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Today's News

  • Respect the countryside

    A few weeks ago I was the subject of a full page photo essay by your reporter, Nathan McBroom. The positive story was about my fiber business here at Sweethaven Farm which I operate with my husband, Jon. We also raise asparagus commercially. As with most feature stories it dwelt on the relative novelty of turning animal fibers (in our case mohair and wool) into yarn and eventually into wearable products. Understandably there is never enough room to discuss the negative side of farming or any farming enterprise. I thank Mr.

  • 1993: Elvis: Stamps 'shake, rattle and roll' post office

    If anyone has an old photo that they would like to run with this column bring it and the information into The Sentinel-News office or e-mail it to the writer at sharonw@sentinelnews.com. We are also looking for mystery photos. If you have a picture you can't identify, send it in and we'll ask our readers for help.

    10 years ago, 1998

  • Passing the torch; Torrey Smith takes over dad's realty company

    Torrey Smith and his dad, W. A., believe that sometimes you have to step backwards to go forward.

    Starting Jan. 1, Torrey took ownership of the real estate firm W. A. has owned since 1979. At the same time, the company is regaining its independence. The company had been affiliated with the national real estate franchise ERA since 2002. Now it will be simply Torrey Smith Realty Co.

  • Business spotlight

    Who we are: Enhance Small Engine Repair

    Owned by: Dennis Hudspeth

    Where: 1021 Frankfort Road, inside Big-Top tobacco warehouse

    What we do: Offers service and repair to almost all small engine machines - including lawnmowers, blowers, chainsaws and ATVs. The shop also sells rebuilt and new lawn machines.

    We say: "I offer quality repair at low prices," Hudspeth said. He said he has 30 years of experience in working with small engines.

    Hours: Monday through Saturday 8:30 a.m. to 5 p.m.

  • Tests are just one measure of learning

    For teachers in Shelby County and across the state, the next few months can be pressure-packed as the CATS assessment looms. Students will practice Open Response Questions, fill in multiple choice bubbles, and memorize acronyms in preparation for the stressful week of standardized testing.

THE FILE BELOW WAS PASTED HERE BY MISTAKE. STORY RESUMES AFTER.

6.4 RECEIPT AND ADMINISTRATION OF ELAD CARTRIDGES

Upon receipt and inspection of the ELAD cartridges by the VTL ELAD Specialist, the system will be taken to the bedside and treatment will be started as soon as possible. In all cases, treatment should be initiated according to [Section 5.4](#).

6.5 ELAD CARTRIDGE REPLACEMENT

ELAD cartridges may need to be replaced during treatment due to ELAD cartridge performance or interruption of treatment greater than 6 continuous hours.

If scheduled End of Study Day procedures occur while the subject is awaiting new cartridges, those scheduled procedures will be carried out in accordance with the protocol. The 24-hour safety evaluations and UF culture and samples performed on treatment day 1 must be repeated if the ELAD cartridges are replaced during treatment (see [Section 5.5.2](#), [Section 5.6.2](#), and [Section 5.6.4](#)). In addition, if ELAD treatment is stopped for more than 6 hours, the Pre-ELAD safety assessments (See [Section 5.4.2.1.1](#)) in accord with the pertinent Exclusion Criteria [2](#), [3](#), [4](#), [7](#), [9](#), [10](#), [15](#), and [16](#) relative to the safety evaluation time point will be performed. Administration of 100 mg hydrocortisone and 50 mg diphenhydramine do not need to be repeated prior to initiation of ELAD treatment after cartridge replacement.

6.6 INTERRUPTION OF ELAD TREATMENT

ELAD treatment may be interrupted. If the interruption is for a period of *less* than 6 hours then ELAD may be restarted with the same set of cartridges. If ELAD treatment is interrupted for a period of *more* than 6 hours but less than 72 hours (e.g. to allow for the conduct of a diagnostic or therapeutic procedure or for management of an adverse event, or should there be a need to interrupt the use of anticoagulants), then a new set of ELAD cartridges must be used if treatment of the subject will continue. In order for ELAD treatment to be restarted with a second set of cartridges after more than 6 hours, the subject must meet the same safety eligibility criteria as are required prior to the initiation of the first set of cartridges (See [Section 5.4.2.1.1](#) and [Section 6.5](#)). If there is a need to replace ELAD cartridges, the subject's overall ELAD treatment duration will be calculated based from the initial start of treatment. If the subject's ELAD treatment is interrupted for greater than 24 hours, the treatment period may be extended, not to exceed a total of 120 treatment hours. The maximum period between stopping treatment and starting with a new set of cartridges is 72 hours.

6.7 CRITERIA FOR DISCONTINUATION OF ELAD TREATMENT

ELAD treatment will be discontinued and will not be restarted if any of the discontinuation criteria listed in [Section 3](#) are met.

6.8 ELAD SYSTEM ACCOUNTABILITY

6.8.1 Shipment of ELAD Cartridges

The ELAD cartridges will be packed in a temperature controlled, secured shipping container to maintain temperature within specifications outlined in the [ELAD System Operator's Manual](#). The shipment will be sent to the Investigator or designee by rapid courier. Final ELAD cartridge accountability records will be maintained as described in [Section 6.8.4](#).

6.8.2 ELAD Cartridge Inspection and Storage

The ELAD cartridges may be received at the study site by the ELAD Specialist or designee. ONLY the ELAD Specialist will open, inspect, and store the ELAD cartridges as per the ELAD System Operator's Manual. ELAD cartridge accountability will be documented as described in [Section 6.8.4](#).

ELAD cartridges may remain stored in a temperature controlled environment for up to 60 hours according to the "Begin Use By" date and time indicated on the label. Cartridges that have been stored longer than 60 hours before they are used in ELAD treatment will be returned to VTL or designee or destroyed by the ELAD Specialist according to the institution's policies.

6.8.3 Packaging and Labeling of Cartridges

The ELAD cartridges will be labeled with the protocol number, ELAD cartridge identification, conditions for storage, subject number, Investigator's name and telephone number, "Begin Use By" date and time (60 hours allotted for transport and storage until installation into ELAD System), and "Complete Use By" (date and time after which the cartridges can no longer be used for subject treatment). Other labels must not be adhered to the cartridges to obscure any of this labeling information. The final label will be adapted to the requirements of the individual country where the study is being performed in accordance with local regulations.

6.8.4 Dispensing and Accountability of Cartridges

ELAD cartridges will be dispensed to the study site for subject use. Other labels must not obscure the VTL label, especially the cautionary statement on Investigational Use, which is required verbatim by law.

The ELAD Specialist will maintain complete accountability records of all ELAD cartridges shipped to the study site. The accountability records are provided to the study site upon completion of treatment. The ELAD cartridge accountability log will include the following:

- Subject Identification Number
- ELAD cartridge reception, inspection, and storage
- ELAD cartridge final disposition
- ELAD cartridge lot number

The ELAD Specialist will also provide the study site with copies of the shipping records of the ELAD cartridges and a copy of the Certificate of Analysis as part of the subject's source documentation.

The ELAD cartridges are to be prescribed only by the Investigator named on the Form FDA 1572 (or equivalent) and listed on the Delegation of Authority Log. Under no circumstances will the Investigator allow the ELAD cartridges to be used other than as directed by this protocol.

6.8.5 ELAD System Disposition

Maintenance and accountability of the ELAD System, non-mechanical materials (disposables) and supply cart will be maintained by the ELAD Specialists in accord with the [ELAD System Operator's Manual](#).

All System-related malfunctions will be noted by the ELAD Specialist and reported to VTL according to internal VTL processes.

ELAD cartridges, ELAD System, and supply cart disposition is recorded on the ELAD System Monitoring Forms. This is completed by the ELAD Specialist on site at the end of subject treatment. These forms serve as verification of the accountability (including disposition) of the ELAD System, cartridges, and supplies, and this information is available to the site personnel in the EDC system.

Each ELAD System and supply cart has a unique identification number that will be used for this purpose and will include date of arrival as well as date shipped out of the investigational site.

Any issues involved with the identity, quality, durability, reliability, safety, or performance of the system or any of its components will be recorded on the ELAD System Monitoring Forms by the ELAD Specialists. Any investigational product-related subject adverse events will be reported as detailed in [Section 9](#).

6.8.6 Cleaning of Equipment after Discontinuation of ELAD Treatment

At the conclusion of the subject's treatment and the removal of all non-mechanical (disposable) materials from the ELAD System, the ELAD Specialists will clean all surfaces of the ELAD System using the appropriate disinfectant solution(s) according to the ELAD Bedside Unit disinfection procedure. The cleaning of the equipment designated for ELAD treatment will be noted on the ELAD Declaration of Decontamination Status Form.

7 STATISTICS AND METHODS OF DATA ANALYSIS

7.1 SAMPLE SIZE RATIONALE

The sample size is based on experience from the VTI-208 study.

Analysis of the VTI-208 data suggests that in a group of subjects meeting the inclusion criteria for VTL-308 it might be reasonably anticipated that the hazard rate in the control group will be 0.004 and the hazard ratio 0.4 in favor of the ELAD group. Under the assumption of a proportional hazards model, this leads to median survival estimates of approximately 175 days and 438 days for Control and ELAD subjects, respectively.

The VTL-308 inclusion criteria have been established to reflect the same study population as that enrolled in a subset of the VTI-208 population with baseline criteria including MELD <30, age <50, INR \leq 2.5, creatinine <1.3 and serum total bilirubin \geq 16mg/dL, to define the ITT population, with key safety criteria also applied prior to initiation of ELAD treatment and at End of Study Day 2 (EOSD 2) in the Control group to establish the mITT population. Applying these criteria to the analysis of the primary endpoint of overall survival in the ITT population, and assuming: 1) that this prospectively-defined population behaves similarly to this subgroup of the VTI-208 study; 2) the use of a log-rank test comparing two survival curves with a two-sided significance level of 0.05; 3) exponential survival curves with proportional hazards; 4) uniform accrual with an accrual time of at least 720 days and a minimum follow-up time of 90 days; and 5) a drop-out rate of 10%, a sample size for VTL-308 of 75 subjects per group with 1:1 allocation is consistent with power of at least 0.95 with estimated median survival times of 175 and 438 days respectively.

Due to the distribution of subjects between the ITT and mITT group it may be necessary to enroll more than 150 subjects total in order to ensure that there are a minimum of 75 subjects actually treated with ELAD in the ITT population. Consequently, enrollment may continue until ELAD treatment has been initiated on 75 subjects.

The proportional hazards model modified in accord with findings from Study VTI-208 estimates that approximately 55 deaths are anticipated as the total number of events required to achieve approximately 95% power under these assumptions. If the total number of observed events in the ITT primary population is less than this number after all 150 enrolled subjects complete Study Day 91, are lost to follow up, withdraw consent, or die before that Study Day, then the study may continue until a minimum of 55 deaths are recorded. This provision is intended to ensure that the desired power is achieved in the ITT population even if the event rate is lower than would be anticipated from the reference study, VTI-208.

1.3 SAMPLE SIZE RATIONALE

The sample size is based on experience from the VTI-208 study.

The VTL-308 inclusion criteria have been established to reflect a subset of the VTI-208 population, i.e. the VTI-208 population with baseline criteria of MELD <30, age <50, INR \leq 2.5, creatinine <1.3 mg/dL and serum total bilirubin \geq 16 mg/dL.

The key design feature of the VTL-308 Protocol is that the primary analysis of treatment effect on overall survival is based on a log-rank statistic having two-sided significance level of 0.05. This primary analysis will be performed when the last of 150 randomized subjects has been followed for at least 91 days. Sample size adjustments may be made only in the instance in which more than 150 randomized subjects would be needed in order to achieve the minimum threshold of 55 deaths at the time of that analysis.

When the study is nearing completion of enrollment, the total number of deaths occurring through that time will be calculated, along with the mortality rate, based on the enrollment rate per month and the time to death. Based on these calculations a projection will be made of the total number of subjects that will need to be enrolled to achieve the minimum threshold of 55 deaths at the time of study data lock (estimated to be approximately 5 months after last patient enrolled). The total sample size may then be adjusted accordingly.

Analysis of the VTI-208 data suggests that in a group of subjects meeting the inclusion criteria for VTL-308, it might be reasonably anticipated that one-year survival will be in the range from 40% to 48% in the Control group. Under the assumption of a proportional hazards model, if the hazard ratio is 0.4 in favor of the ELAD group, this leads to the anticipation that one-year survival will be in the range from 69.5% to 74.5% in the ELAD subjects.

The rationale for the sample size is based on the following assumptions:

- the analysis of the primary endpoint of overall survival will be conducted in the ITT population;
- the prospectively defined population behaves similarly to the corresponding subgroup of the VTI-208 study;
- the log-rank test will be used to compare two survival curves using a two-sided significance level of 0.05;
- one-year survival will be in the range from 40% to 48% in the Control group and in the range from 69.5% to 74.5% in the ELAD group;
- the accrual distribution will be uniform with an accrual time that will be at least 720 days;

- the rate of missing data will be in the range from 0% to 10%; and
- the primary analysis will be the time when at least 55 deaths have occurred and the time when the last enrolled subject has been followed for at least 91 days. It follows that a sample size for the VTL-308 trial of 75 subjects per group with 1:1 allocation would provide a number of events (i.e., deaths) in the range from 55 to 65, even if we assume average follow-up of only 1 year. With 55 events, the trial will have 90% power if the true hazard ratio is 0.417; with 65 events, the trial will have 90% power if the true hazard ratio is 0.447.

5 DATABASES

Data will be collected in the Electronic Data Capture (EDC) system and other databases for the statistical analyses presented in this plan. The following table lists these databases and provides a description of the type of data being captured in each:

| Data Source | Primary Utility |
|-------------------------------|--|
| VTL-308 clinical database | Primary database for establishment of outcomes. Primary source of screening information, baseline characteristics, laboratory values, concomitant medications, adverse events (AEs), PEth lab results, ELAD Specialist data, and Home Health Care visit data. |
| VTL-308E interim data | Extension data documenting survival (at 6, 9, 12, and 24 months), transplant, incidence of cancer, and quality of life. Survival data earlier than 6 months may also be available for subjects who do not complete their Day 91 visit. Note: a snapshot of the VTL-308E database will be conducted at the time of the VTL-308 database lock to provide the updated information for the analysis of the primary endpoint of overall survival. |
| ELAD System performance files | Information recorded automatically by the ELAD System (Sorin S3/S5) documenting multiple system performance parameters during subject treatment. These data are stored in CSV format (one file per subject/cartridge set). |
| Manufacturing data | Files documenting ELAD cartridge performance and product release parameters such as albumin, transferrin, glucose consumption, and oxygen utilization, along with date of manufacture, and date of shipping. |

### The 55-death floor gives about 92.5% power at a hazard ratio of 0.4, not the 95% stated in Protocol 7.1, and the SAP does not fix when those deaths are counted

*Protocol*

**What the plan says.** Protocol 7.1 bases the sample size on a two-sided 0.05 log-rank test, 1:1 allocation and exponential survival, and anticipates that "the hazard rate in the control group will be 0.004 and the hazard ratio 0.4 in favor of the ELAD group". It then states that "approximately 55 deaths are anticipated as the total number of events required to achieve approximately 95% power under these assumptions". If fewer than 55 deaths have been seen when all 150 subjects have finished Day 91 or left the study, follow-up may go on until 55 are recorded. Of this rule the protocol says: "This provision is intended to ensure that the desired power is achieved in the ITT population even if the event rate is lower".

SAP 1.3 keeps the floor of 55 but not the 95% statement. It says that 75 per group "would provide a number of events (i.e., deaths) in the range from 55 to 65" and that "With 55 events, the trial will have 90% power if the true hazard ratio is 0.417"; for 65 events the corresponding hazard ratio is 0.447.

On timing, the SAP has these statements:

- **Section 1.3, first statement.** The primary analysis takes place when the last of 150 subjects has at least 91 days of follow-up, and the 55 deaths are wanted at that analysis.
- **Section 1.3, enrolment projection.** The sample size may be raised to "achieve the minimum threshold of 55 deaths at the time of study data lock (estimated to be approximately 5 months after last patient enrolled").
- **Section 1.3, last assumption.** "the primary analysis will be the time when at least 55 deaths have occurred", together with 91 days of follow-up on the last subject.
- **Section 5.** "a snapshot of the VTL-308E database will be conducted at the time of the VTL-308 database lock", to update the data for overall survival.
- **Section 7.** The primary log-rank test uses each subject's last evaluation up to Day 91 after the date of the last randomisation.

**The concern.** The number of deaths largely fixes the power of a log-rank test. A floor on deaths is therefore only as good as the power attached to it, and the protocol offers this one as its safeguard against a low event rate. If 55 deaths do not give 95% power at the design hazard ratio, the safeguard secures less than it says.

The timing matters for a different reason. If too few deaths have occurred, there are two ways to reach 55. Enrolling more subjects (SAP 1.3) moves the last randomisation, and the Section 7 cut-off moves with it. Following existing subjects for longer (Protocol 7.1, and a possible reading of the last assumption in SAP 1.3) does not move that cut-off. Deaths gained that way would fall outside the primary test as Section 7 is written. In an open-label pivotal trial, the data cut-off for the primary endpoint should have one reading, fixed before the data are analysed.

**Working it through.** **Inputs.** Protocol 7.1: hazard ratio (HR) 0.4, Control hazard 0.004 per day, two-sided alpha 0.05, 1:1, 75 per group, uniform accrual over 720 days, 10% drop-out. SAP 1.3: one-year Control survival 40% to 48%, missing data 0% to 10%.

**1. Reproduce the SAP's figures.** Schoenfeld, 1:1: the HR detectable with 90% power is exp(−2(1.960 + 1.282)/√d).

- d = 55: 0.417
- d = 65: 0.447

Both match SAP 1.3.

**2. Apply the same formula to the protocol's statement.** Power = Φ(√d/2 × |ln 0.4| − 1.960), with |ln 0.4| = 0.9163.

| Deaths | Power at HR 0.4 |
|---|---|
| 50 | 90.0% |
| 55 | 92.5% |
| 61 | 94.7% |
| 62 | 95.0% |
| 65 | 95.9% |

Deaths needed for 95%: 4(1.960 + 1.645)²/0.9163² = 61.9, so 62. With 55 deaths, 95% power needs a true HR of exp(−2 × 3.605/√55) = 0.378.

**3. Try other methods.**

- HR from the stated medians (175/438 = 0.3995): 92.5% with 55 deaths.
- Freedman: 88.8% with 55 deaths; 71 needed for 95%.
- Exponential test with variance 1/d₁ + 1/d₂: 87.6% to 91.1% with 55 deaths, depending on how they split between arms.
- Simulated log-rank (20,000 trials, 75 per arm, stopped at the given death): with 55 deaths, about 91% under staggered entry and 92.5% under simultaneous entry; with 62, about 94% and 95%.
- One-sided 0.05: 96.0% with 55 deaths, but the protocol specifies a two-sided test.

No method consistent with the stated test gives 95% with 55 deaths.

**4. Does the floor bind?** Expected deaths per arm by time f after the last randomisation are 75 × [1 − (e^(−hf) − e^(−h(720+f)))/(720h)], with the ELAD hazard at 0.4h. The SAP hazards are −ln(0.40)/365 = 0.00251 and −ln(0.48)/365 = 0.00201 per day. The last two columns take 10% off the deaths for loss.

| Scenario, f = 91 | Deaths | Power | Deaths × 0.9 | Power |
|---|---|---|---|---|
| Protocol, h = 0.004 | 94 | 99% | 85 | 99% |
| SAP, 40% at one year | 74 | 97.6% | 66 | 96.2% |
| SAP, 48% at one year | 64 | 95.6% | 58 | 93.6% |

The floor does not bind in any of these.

The best thing we can do, however, is to take a deep breath and understand that state testing is just one way of measuring the success of a school. Or at least it should be part of a more balanced approach.

  • Catalpa'green'? Subdivision a model for open space, say developers

    Residents of Catalpagreen will appreciate the planned neighborhood's "environmentally sensitive design" and enjoy other features that will foster a strong sense of community, developers told Triple S Planning commissioners. Commissioners approved preliminary plans for the 239-unit subdivision, just off Ardmore Lane and U.S. 60, Tuesday night.

    Homes in the residential development will mimic classic 1900s-style architecture, according to plans on file with Triple S, and will be centered around common green space areas.

  • Commissioner talks budgets, CATS

    During his visit to Shelby County on Wednesday, Kentucky Education Commissioner, Dr. Jon Draud, spoke about how proposed education budget cuts would affect Shelby County.

    Draud also announced the state will change the date it administers the CATS battery of tests.

    Draud, who visited Shelby County to participate in Leadership Shelby's "Education Day," said he hopes that the budget shortfall the state faces will not result in budget cuts for the department of education.

  • Simpsonville ordinances address sewers

    Sewers were the focus of three ordinances before the Simpsonville City Commission Wednesday.

    The commission took first reading on an ordinance that would require developers to pay up front when they use the city's engineering firm, allow hotels and motels to pay tap on fees as a commercial rather than residential development, and reduce the sewer board from five members to three.

    City Administrator David Eaton said the city has in the past had problems collecting from developers who had engaged the city's engineer for work on sewer line extensions.

  • Like father, like son? Alleged bandit's dad arrested for bank robbery

    Shelbyville police say they are interested in the arrest of a Shelby County man who was charged with robbing the Central Bank on Harrodsburg Road at 1:30 p.m. Tuesday.

    Kenneth W. Chandler, 47, of Shelbyville, was charged with first-degree robbery and having an expired operator's license.

    According to the report, Chandler is accused of entering the bank, showing a handgun, and demanding money. He escaped with an undisclosed amount of cash before being stopped by police.

  • Lady Bulldogs pull away in 46-36 win over Carrollton

    The Cornerstone girls' basketball team has struggled with youth and inexperience at times this season, but Tuesday saw the team start to come together.

    The Lady Bulldogs trailed Christian Academy of Carrollton 24-17 at halftime, but the Cornerstone girls outscored Carrollton 29-12 in the second half to pull away for a 46-36 win.

    "We had a very strong second half, and it was good to see the girls come out fast and make the needed adjustments to win the game," Cornerstone head coach Matt Maxwell said. "We're starting to come around as a team."